It may seem bizarre from the outside looking in that a 29 year old, highly experienced player like Reynolds needs someone to talk them through a game but there’s no denying that Reynolds’ best spells in his career have come playing either alongside Stephen Craigan at Motherwell or Anderson with Aberdeen.

With that in mind, the top transfer target in January has to be an experienced centre half who can bring out the best in Mark Reynolds – who I still believe is the best, most natural centre half at the club. If this experienced, calm head isn’t able to coach Reynolds through games and back to his best form, then the ever dependable Considine can step into the breach won’t let anyone down.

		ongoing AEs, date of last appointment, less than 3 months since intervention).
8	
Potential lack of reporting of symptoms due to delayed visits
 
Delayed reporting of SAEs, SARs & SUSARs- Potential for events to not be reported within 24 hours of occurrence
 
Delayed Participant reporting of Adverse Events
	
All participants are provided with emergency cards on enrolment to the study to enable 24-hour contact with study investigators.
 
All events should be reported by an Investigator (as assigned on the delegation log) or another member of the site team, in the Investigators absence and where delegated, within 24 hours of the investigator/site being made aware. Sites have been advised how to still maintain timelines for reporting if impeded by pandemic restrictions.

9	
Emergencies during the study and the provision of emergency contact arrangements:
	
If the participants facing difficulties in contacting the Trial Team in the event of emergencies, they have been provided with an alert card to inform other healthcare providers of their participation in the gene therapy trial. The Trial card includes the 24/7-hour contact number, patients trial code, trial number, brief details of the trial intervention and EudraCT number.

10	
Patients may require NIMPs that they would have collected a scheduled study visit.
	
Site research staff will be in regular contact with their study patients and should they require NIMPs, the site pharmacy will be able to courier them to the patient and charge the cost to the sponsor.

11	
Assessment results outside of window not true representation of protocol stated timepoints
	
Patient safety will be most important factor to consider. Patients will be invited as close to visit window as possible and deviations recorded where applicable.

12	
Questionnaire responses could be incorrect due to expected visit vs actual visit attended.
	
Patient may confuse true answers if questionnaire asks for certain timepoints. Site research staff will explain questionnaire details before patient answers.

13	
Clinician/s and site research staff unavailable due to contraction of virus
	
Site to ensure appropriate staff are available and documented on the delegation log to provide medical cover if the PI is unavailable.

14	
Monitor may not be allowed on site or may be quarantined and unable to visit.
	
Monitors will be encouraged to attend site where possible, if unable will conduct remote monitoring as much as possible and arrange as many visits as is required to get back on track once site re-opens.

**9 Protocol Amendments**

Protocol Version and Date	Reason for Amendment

Someone in the Steven Anderson mould would be an ideal candidate. Despite having been around for what seems like forever, he’s only 30 and has a few, good seasons ahead of him. He’s shown remarkable consistency over the past few seasons and can take a large part of the credit for Joe Shaughnessy’s emergence as one of the most promising defenders in the country this season.

If these areas are not addressed in January and the window is spent continuing the fixation with accumulating a squad of attacking players who’ll never see the light of day, any aspirations of silverware can be abandoned. To be the best we have to start beating the best.